Document Type

Thesis

Publication details

Thatcher, S 2004, 'Service optimisation : an exploration of contemporary servicing and sourcing strategies and associated information technology solutions', DBA thesis, Southern Cross University, Lismore, NSW.

Copyright S Thatcher 2004

Abstract

Global financial and other organisations have and continue to establish call center and back office servicing capacities in Asia to complement their existing ‘domestic’ (US, UK, Australia, Canada etc) operations and supplement their in house deficiencies. They use both third party and proprietary suppliers for the provision of these services, enabling levels of capital investment and risk to be strategically managed. Through these strategic sourcing approaches, organisations have been able to yield significant performance benefits, while realising operational savings of 30% or more. However, there is little information in the extant literature about the technology and telecommunications solutions supporting these efforts and, as such, the following research problem was identified and examined:

Why do global financial organisations leverage Asian based suppliers for the provision of front office and back office services and how effective are the technologies solutions supporting these?”

Following an extensive review of the contemporary extant literature relating to call center and back office servicing, core versus non core business and sourcing strategies, coupled with existing and emerging technology and telecommunications systems and solutions, a theoretical framework was developed. In particular, the following five key research issues were identified and subsequently explored in this research:

What is a service optimisation initiative and why do organisations pursue these in Asia?

Which Asian markets are leveraged and what factors influence the decisions to utilise third party versus proprietary service providers?

What influences the technology solutions employed and why?

How do the existing technologies solutions perform and are they optimal?

How should the technologies solutions perform and what factors should influence the design?

Based on the information available in the extant literature and with particular regard to the technology and telecommunications solutions supporting the development of call center and back office servicing capacities in Asia, it was clear that these areas were under-researched or pre-paradigmatic. As a result, a theory building approach leveraging a qualitative research methodology was developed for this research. Specifically, a holistic multi case approach focused on one organisation, three strategic business units and ten instances (cases) of developing ‘off shore’ (non US, UK, Australian or Canadian) servicing capacities was used.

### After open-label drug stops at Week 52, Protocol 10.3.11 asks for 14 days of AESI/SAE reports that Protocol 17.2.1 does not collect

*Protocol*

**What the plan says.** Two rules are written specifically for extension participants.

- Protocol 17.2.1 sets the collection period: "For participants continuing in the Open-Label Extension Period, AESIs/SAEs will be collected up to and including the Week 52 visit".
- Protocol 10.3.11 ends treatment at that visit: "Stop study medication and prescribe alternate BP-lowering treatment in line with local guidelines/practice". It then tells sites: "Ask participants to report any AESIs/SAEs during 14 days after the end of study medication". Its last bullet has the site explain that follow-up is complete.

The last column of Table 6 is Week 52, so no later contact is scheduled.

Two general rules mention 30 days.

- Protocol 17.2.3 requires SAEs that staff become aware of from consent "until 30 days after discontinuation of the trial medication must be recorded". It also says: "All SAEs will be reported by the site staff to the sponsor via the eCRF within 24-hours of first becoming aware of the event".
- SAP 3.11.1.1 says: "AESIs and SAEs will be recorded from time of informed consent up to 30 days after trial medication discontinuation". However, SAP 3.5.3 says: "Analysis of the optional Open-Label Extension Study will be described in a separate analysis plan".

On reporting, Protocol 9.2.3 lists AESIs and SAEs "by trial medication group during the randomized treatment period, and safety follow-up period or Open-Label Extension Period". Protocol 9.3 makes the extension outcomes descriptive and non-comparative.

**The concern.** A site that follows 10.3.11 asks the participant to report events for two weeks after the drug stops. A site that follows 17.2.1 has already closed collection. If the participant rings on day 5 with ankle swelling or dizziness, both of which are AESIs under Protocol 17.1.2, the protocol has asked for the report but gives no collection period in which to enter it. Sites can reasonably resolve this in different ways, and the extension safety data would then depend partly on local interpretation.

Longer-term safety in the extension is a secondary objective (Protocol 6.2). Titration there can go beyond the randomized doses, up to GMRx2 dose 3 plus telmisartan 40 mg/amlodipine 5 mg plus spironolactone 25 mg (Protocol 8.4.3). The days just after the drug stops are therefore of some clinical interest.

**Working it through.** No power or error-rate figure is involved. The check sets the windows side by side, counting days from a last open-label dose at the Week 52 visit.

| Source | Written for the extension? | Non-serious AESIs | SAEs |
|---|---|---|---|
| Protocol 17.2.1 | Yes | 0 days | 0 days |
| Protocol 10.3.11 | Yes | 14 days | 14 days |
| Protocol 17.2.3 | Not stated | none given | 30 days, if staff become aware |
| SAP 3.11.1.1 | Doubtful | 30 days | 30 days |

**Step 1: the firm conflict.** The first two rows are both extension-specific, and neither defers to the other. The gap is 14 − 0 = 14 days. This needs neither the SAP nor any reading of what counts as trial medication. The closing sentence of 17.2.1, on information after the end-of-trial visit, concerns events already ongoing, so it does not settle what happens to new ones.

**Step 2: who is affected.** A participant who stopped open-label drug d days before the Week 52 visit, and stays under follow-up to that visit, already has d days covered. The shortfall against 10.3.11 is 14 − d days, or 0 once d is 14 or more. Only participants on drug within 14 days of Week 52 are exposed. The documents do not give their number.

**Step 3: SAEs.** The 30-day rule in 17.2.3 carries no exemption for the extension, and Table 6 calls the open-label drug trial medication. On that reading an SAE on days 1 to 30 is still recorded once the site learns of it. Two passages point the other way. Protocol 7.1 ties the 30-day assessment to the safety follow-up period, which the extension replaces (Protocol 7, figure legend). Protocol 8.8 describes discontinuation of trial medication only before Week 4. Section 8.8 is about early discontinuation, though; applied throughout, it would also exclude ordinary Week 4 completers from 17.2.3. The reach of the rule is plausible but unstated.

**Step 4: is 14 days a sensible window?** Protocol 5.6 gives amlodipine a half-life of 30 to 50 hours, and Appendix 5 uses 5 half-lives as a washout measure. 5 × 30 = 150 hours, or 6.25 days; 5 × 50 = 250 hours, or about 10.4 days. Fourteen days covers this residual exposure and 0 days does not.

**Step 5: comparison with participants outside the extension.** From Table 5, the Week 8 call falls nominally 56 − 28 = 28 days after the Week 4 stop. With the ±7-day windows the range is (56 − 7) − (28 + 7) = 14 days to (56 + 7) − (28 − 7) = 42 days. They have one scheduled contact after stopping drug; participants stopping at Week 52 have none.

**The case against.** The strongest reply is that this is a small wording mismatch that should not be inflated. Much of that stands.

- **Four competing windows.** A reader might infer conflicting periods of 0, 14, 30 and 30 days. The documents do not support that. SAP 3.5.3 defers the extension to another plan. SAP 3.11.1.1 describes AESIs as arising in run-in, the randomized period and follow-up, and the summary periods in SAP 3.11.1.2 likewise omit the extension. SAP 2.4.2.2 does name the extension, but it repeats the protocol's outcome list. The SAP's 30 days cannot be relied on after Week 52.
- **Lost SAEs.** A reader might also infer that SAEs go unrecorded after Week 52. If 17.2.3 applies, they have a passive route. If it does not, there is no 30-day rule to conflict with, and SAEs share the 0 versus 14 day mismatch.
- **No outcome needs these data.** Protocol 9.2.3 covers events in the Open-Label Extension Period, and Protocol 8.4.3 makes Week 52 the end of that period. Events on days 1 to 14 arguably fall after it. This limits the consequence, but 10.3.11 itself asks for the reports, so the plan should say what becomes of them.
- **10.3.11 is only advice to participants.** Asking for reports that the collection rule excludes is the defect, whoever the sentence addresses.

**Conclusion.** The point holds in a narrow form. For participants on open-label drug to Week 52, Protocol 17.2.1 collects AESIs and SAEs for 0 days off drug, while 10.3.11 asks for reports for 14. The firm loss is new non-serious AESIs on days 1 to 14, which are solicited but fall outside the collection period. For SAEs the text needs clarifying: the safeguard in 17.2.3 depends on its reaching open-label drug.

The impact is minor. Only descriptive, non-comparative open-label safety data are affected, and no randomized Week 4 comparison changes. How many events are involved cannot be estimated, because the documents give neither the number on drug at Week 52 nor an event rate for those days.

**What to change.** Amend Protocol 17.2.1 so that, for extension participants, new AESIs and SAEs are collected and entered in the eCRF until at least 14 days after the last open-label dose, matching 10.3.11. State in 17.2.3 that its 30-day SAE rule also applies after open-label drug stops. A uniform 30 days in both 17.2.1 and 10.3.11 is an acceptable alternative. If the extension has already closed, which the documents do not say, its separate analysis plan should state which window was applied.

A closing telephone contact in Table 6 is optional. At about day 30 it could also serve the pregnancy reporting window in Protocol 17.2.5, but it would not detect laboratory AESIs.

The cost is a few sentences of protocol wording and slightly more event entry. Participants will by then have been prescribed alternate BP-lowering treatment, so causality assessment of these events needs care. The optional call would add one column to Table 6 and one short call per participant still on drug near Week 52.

Data was collected from the ten cases of developing off shore servicing capacities through convergent and in-depth interviews. Five interviews per case were undertaken with purposefully selected ‘information-rich’ participants, including senior sponsors or champions at Vice President or Director level, program directors and business and technical subject matter experts. The data collected through these interviews was transcribed and presented in matrices and tables allowing cross case and cross cluster analyses to be undertaken.

The research findings were subsequently compared and contrasted with information present in the extant literature and specific contributions to the ‘body of knowledge’ identified. Firstly, a clear definition of ‘service optimisation’ was derived, along with the utility of financial slack to enable strategic growth. Secondly, it was found that India and the Philippines are primary sourcing markets because of relevant resource abundance and financial arbitrage. In addition, geopolitical risk management and available capacities were found to underpin the selection of proprietary versus third party service providers.

Next, it was found that business stakeholders influence the technology solutions implemented during proof of concept or pilot efforts and that there is little attention applied to reengineering these once they are in place, even though they are considered suboptimal. It was also found that the ‘piece meal’ approach to establishing these capacities using isolated proof of concept technology and telecommunications resulted in significant complexity, redundancy and cost, with little opportunity to account for these ‘facilities’ on a consumption basis. Finally, it was found that contemporary publicly available technology and telecommunications solutions procured as ‘managed services’ would enable optimisation. Moreover, the provision of these sorts of services from specialist suppliers who have economies and expertise is expected to offer improved performance and flexibility with reduced risk in a ‘user pays’ consumption model.

In addition to the contributions highlighted above, this empirically based research establishes a foundation for subsequent ‘green field’ efforts. In particular, it offers additional information around the notion of optimisation and how significances in existing models may vary or change in alternate circumstances. In this respect, this research offers empirically founded considerations for organisational strategy, with a particular focus on the development of ‘remote’ call center and back office servicing capacities.